In February 2016 playwright Simon Stephens joined our Reading Group held in the basement of Calder Bookshop. Here he writes of what he discovered there and hearing his early play Country Music read aloud.
i was just hoping
for a bookstore
like the one i prayed for
and the music they play there
would be dinosaur jr
and the people who worked there
would be super skinny
and super unfriendly
and that would make me happy
So sings my friend and collaborator Mark Eitzel on American Music Club’s sublime Myopic Books. It is a song I love because it is a song I recognise. I recognise his yearning for those places. The places where the bookshop staff knows far more than I will ever know and they will never respect my ignorance. They will sneer at my requests. These shops are fundamental because they always denote a world of possibilities I haven’t yet aspired to. They remind me I can be better.
Calder Bookshop on The Cut is one of the last remaining bookshops like this. Certainly the last remaining theatre bookshop. I love how it sits in the heart of the street where theatre workers always go. If the Pret A Manger on The Cut feels like a staff canteen for British theatre with actors and writers and directors from the Old and Young Vic and the National Theatre Studio congregating over Mango and Lime and Duck Hoisin wraps then Calder books feels like a belligerent anarchist. The last remaining address on The Cut where the name of Gregory Motton resonates to quite the degree it does there. It will never defer to the establishment. It will never be mainstream. It is a thrilling place to shop in.
It seems perfectly appropriate that the remarkable Presence Theatre Reading Group should meet in the basement of this beautiful mecca for the marginalised and cool. Because these people offer us more than we ever realised we might attain.
Presence Theatre does many things. Over recent years their productions of plays by Jon Fosse and Sam Shepherd have graced London and toured. Their fascination with plays on the peripheries of what playwriting might be inspires me. Their Reading Group is their beating heart.
One Friday every month led by Joint Artistic Directors Simon Usher and Jack Tarlton and Artistic Associate Colin Ellwood actors from throughout the city meet and spend a day reading plays out loud. They don’t get paid. They don’t expect to attract agents or casting directors. Meeting for these readings will in no sense help their careers. They do it because they very much want to read plays out loud.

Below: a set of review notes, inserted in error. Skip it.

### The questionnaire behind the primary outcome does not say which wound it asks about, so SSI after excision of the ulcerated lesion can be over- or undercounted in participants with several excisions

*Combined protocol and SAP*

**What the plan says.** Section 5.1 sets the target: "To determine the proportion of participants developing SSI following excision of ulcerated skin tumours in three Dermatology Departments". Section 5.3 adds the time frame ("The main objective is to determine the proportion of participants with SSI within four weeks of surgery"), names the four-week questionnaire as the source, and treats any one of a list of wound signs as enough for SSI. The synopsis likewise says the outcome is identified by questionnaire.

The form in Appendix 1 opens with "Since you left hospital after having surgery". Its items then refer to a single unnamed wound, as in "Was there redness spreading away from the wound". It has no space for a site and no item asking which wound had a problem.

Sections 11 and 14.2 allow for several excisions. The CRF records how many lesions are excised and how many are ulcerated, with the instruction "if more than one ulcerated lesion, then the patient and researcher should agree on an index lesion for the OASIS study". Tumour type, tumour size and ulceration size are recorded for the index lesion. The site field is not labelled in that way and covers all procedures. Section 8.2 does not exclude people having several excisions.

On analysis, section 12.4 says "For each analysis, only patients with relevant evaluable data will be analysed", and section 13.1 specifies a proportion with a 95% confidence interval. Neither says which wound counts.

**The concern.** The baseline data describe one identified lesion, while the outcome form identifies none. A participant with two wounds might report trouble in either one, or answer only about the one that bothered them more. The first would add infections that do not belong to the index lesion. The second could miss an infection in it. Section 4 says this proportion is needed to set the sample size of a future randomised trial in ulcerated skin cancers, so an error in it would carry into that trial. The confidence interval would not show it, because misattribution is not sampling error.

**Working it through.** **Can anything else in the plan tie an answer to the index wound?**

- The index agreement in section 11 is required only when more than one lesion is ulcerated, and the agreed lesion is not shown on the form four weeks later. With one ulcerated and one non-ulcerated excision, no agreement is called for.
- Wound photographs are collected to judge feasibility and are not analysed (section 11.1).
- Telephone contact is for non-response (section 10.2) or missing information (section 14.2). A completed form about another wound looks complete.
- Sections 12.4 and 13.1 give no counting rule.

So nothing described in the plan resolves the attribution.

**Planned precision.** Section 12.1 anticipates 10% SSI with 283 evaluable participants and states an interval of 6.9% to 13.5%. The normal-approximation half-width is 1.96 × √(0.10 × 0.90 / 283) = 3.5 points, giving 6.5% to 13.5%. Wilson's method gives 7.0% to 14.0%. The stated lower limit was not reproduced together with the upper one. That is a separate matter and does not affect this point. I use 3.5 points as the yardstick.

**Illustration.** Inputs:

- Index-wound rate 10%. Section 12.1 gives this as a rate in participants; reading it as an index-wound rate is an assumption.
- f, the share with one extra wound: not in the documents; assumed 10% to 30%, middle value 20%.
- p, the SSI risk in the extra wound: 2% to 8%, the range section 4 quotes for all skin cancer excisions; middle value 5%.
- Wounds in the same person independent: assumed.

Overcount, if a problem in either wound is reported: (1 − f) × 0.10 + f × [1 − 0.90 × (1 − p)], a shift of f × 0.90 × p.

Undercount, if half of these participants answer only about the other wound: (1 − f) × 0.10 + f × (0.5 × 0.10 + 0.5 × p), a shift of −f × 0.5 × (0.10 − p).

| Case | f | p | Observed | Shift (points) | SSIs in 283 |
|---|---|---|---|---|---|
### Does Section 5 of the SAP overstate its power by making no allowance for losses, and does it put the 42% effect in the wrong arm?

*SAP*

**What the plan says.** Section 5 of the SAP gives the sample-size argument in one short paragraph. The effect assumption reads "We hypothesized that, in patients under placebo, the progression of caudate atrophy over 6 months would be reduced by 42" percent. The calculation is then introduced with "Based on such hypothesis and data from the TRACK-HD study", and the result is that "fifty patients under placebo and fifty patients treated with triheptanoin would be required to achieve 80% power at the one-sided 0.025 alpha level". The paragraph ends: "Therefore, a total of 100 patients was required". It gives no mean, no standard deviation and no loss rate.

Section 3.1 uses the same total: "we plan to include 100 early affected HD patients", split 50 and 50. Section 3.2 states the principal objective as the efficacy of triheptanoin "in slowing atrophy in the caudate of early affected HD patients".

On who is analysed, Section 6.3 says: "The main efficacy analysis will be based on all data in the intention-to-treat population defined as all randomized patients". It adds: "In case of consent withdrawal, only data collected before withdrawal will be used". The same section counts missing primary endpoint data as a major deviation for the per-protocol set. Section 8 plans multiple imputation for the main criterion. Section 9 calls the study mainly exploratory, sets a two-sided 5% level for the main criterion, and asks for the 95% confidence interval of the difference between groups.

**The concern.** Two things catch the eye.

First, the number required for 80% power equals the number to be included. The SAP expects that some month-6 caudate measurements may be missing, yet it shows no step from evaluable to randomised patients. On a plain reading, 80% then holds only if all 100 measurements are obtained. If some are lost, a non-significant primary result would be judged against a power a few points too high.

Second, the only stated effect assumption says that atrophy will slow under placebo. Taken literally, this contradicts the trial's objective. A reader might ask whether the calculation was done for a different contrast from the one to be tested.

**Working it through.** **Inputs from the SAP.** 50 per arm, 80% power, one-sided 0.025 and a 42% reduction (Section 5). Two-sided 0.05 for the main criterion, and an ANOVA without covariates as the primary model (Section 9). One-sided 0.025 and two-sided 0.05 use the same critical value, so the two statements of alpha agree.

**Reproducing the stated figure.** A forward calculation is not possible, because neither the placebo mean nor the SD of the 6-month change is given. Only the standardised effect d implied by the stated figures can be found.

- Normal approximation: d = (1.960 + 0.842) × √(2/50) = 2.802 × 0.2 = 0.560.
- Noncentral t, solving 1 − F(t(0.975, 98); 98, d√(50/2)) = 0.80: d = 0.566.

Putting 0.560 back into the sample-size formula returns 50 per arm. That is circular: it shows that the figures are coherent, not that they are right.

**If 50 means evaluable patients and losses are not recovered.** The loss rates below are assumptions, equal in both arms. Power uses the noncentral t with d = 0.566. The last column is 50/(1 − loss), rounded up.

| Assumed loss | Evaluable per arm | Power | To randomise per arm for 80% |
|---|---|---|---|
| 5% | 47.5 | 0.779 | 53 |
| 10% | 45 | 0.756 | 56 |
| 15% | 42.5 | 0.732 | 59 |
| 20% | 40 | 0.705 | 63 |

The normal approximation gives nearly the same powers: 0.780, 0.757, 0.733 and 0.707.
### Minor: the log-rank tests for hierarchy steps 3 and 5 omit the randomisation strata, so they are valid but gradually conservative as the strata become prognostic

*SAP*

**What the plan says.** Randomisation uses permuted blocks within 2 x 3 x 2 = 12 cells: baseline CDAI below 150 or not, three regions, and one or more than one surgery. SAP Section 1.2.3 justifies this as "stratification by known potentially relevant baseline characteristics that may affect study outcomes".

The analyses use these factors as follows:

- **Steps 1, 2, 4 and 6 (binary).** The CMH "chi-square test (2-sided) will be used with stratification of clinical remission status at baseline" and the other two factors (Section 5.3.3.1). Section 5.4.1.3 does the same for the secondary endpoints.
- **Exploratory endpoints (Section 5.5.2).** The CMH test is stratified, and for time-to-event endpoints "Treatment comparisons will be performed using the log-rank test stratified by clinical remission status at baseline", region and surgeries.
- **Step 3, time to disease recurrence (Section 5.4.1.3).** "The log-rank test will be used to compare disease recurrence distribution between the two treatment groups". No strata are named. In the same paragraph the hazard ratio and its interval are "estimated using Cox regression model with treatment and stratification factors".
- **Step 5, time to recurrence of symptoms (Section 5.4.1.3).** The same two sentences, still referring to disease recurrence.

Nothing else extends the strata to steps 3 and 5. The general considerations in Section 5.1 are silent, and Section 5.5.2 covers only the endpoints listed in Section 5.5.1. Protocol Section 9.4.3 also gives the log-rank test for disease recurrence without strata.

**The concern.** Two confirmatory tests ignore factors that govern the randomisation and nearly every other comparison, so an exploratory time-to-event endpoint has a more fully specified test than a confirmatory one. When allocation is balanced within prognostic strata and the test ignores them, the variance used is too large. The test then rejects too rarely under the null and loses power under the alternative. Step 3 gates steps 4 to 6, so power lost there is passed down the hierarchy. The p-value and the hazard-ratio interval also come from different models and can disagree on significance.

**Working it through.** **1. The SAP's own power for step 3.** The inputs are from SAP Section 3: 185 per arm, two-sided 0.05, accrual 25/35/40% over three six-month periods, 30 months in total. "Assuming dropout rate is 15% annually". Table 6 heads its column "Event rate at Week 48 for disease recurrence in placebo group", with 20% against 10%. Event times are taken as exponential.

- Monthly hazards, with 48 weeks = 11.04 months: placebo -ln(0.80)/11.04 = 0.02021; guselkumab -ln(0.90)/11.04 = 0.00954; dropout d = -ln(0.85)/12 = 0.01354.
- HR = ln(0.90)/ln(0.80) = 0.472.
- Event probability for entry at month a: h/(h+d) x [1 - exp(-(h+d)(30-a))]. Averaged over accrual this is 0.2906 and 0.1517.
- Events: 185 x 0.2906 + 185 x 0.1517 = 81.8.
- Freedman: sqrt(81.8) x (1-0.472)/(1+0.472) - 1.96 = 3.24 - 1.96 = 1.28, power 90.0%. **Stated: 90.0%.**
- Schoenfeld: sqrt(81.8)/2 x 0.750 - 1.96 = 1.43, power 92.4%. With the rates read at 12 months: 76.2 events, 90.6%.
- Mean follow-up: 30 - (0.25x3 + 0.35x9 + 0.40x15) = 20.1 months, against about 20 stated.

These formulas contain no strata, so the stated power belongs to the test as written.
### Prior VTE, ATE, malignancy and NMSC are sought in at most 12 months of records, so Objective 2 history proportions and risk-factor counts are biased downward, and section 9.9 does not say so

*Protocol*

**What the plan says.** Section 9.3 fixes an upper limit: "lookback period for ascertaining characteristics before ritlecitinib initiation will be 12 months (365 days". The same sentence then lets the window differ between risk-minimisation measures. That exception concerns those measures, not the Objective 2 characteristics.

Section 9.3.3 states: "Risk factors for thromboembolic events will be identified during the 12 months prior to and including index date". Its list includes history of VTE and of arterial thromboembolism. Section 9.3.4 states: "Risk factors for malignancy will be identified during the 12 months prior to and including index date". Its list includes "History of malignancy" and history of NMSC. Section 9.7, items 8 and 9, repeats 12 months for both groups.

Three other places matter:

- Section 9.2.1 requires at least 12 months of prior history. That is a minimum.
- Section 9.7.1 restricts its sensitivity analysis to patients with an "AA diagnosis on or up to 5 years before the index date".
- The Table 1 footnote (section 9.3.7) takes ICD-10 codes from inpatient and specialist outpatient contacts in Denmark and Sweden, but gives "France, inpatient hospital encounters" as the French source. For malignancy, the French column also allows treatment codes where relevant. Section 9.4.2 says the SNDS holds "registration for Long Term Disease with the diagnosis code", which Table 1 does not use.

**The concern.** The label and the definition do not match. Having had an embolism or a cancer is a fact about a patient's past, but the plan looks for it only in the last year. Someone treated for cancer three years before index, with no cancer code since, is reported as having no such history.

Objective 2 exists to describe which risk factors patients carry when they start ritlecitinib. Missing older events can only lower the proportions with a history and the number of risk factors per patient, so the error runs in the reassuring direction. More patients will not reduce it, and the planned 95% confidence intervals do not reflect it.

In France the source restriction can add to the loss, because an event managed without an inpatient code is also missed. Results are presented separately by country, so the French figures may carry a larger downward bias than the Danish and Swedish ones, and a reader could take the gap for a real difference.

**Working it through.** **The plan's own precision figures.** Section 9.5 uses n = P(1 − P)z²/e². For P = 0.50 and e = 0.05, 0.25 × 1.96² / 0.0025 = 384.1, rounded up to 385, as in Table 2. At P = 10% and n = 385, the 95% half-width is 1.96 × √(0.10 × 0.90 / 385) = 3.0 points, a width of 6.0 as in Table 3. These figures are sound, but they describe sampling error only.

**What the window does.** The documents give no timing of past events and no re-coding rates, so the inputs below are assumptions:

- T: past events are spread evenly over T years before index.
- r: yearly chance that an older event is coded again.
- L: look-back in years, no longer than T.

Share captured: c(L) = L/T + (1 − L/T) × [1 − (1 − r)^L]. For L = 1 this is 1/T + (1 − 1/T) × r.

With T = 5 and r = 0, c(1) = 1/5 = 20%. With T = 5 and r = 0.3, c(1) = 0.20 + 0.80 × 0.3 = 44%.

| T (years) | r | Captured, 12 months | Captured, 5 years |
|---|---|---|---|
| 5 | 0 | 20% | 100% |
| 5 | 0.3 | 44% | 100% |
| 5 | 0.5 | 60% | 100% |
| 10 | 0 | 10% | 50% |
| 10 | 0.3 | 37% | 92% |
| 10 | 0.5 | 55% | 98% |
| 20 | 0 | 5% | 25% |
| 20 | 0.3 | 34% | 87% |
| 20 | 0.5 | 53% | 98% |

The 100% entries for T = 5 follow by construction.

The list of plays they have read, curated by Tarlton and Usher, ranges over centuries and continents. They read new plays by exciting new writers. They read Spanish classics from the Golden Age. Some plays last half an hour. Some hours. They swap roles. They pass it on.
Last month I went there for the first time. They were reading my play Country Music. It was a morning that will live with me.
It will live with me because Usher and Tarlton and Ellwood inspire me and their enthusiasm galvanises me. It will live with me because if going into the Calder Bookshop always feels exciting then going downstairs into its basement felt thrillingly transgressive.
It will live with me most though because of the clarity and care with which the actors gathered under the stairs read. Country Music is a play I wrote twelve years ago. After spending years working in Wandsworth prison and Grendon Prison in Buckinghamshire I wanted to dramatise some of the sadness and violence and loss of the men that I’d worked with. I wanted to dramatise the potential of the lives they never lived. Country Music was the play I wrote after teaching prisoners for nine months.
I’d not heard it read in English for maybe six years. I always approach the reading of any of my plays, however new or old, with the same sense of terror. I always tend to work on the assumption that I am a bit of a shit playwright who has hoodwinked many people with charm, hair and height, into thinking otherwise and that the bare, unmediated readings of the plays, shorn of the genius of Marianne Elliot or Katie Mitchell or Ivo Van Hove will reveal my flimsiness.
The old plays have a particular quality of excruciation for me. I always say that hearing my old plays is like looking at old photographs of myself. I might be appalled by the taste of shirt I was wearing or an unbearable expositional line of writing. I might also look with affection and yearning at an old jacket, or a linguistic directness, that I haven’t seen in years and know I will never get back.
Hearing Country Music out loud last month was a relief because the play kind of worked. There were moments that were funny which were meant to be funny. Actors reading with simplicity and directness captured the cumulative loss in the heart of the play. A few of the speeches were over-written. There was one line that Gordon Anderson the original director begged me to cut. This line was the only one lead actor Lee Ross told me he really struggled with. I refused to believe them. I kept the line. The reading at Presence proved them right and me wrong. It was awful over writing. But much of the play was strong. I was proud of it. It reminded me of the force of telling stories simply and made me wonder if I shouldn’t write more plays like that now. Instead of being dazzled by European post structuralism. Just tell the fucking story.
It moved me to have these actors read my play to me with such openness. They listened with real concentration. They read with directness and truth.
A rare gathering of remarkable people in a remarkable place reminding me of the stories I used to tell. I thanked them. Packed my bag. Blinked off into the light. Carried on down the Cut. And they stayed. Down in the coolest basement on The Cut. Reading more plays.